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The Boston Globe

Music

Album Review | POP

James Blunt, ‘Moon Landing’

It now feels like a lifetime ago when Brit singer-songwriter James Blunt ruled the pop charts in 2005 with the ubiquitous “You’re Beautiful.” After falling off the radar on these shores, he’s back with his fourth record, but this is not the reinvention Blunt so sorely needs. The same problems that plagued his past work, including his breakthrough “Back to Bedlam,” bleed into these tracks. The songs are filled with transparent lyrical ideas and an arid musical mix. Most problematic, he shows very little emotional or artistic growth. Unfortunately, Blunt’s reedy voice is still an acquired taste. At times, he sounds like a vulnerable romantic poet (“Bonfire Heart”) yet elsewhere he can come off like the alley cat in heat making sleep impossible (“Always Hate Me”). His tribute to Whitney Houston, “Miss America,” is well-intentioned and heartfelt despite borrowing heavily from Elton John, and there are some sweetly rendered love songs (“Sun on Sunday”). Still, most of this is too wan to give Blunt a career boost. (Out Tuesday)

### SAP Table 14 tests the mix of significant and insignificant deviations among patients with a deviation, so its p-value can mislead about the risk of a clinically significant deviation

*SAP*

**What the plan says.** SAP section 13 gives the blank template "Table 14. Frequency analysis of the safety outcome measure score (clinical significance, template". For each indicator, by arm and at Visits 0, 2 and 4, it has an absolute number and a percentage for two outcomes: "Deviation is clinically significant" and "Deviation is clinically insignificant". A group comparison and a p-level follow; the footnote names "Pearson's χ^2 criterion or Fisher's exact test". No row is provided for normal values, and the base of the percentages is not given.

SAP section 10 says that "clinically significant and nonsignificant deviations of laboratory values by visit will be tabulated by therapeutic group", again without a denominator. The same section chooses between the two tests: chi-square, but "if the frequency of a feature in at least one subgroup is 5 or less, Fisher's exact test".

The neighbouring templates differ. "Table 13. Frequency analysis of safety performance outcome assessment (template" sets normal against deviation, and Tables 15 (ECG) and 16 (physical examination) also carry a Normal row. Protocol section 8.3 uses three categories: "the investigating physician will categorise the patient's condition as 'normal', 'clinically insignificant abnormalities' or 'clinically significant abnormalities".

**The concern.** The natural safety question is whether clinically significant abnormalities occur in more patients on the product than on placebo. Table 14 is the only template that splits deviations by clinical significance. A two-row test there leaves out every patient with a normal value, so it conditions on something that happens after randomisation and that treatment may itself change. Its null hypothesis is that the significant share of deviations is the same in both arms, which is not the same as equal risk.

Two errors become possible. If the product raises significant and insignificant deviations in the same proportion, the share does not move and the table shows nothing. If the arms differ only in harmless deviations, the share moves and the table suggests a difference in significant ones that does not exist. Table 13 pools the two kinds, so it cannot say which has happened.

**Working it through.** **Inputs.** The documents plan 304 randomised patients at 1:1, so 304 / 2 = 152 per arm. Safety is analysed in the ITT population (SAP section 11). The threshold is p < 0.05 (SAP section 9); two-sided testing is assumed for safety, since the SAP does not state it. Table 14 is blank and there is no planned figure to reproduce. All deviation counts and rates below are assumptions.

ESSENTIAL “Bonfire Heart”

Ken Capobianco can be reached at franznine@live.com.

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